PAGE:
Purpose of review: Frontotemporal dementia (FTD) is a clinically, pathologically and genetically heterogeneous disorder. Mutations in a number of genes are associated with FTD, although until recently only two [progranulin (GRN) and microtubule-associated protein tau (MAPT)] were known to be major causes of the disease. This review describes recent progress in identifying clinical and neuroanatomical phenotypes associated with autosomal-dominant FTD.
Recent findings: Around a third to a half of FTD patients have an autosomal dominant pattern of inheritance. Up to 10% of patients have a mutation in GRN and a similar proportion have a mutation in MAPT. Recently a group of patients have been shown to have a hexanucleotide repeat expansion in the noncoding region of chromosome 9 open reading frame 72 (C9ORF72). A further group of patients have an autosomal dominant family history but no mutations in any of the known genes including a group of patients who have the same pathology as GRN mutations (type A TDP-43 pathology) but are negative for GRN mutations. Clinical phenotypes vary across the different mutations. Neuroimaging studies show that GRN and MAPT mutations have distinct patterns of atrophy--asymmetric fronto-temporo-parietal atrophy with GRN versus relatively symmetric medial temporal and orbitofrontal lobe atrophy with MAPT mutations. Neuroimaging of patients with an expansion in C9ORF72 has yet to be studied in detail.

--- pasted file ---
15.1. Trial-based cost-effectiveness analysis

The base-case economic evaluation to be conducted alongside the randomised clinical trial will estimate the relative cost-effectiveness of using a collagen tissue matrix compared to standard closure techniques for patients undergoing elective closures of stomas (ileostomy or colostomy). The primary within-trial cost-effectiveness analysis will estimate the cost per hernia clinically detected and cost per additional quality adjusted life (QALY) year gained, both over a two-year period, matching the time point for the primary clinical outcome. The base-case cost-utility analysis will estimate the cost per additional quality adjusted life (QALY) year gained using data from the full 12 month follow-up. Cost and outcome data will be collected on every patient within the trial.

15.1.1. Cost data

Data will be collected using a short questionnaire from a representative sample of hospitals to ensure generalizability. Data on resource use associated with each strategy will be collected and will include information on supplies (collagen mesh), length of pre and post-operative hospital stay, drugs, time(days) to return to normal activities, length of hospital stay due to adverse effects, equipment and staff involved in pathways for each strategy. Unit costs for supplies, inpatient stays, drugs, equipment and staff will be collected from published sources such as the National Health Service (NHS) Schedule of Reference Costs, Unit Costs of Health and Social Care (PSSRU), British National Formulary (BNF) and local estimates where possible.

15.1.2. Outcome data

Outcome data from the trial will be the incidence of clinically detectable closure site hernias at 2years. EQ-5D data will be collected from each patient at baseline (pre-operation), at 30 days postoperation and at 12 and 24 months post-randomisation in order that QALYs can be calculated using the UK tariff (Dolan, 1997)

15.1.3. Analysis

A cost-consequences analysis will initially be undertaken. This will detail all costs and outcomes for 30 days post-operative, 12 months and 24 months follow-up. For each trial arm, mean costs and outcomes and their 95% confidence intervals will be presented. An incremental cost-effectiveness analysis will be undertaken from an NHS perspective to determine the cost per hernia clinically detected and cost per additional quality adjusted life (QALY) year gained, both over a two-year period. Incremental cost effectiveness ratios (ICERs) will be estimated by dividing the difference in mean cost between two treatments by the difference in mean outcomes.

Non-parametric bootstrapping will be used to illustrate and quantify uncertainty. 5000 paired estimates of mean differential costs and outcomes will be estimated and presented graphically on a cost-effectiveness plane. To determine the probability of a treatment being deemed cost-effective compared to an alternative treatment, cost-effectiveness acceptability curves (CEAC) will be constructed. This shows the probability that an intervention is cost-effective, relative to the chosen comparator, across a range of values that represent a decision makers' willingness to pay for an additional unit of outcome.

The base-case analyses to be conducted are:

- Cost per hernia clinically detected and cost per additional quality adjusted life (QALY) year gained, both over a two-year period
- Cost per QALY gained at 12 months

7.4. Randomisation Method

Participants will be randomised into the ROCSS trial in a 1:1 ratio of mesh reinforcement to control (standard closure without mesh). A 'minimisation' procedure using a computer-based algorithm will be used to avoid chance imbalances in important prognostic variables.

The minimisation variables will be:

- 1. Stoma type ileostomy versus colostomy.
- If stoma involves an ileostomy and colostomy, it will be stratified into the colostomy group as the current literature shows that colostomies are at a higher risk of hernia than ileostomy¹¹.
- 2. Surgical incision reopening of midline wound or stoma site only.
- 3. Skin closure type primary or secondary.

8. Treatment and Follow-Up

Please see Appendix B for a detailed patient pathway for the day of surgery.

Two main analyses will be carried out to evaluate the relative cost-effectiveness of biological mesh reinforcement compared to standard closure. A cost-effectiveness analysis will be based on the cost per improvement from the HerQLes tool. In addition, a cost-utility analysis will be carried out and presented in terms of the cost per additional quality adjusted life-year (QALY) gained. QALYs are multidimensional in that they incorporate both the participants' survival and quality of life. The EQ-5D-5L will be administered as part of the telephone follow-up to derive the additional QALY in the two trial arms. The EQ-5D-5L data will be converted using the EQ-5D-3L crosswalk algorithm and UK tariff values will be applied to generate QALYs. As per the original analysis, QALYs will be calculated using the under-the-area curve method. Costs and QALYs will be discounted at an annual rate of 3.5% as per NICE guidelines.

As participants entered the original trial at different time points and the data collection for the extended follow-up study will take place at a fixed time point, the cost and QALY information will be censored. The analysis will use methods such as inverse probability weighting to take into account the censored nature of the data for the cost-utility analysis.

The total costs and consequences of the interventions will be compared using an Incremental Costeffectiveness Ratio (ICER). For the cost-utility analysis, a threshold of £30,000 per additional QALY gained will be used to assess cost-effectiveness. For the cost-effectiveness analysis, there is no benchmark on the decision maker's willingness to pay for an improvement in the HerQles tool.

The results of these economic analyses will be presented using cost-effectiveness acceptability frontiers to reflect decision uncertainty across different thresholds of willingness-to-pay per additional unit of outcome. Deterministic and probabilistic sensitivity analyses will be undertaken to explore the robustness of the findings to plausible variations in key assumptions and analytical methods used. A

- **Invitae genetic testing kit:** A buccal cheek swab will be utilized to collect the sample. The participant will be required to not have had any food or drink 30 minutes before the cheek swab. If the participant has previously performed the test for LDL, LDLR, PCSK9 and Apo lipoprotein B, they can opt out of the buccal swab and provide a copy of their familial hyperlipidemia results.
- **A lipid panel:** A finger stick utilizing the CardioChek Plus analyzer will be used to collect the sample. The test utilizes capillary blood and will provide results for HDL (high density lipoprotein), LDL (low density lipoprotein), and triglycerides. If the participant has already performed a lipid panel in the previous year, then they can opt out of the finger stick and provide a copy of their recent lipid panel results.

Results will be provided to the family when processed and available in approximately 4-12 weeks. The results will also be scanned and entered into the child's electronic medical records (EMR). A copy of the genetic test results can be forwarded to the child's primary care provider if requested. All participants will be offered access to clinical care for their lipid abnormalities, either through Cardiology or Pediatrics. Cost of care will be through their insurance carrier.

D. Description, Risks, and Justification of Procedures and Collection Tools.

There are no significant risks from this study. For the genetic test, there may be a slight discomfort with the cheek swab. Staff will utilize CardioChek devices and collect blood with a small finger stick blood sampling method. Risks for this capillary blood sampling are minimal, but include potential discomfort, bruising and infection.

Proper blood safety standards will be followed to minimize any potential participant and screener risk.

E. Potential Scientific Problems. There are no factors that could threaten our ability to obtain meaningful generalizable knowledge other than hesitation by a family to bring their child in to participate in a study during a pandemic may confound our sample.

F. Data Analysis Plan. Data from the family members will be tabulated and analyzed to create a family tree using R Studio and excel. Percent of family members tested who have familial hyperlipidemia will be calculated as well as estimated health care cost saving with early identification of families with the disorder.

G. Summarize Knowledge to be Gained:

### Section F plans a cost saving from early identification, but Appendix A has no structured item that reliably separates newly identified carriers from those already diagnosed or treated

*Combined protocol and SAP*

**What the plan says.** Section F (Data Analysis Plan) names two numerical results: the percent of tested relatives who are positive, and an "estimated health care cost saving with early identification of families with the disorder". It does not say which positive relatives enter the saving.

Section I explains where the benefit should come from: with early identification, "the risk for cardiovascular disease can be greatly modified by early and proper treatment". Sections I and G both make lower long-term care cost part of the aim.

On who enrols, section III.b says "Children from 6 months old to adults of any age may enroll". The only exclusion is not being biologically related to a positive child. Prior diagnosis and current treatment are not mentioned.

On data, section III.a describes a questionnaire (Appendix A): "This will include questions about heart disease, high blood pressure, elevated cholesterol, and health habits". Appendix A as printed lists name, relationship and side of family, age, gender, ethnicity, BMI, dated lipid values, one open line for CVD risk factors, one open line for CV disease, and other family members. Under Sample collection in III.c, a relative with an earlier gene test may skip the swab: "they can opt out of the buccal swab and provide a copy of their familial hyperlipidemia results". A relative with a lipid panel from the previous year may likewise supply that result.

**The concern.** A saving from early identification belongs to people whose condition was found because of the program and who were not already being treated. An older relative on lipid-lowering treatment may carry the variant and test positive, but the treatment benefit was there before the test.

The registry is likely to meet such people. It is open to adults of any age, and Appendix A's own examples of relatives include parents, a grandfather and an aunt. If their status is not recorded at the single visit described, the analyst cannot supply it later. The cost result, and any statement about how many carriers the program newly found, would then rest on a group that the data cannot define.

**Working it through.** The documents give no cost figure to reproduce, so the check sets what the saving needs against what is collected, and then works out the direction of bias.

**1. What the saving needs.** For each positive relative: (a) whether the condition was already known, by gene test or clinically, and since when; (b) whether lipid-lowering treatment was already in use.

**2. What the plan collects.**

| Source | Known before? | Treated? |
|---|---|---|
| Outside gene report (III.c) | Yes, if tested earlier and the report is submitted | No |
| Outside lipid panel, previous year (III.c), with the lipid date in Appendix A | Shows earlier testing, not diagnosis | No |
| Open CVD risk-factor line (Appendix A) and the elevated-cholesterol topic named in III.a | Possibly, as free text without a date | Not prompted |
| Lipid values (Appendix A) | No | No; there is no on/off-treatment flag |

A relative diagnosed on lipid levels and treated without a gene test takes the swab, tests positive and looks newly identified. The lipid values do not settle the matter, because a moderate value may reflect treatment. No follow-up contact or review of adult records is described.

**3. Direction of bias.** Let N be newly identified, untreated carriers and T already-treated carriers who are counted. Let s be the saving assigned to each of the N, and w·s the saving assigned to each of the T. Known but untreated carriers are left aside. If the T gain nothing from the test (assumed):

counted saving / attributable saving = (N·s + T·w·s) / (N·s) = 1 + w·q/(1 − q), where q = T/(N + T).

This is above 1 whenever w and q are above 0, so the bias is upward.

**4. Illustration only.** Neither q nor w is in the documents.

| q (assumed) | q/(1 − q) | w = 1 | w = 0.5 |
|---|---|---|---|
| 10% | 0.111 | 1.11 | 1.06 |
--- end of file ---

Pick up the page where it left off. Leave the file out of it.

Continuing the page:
Summary: Genetic FTD is heterogeneous but certain phenotypic signatures of the major causative genes can be identified.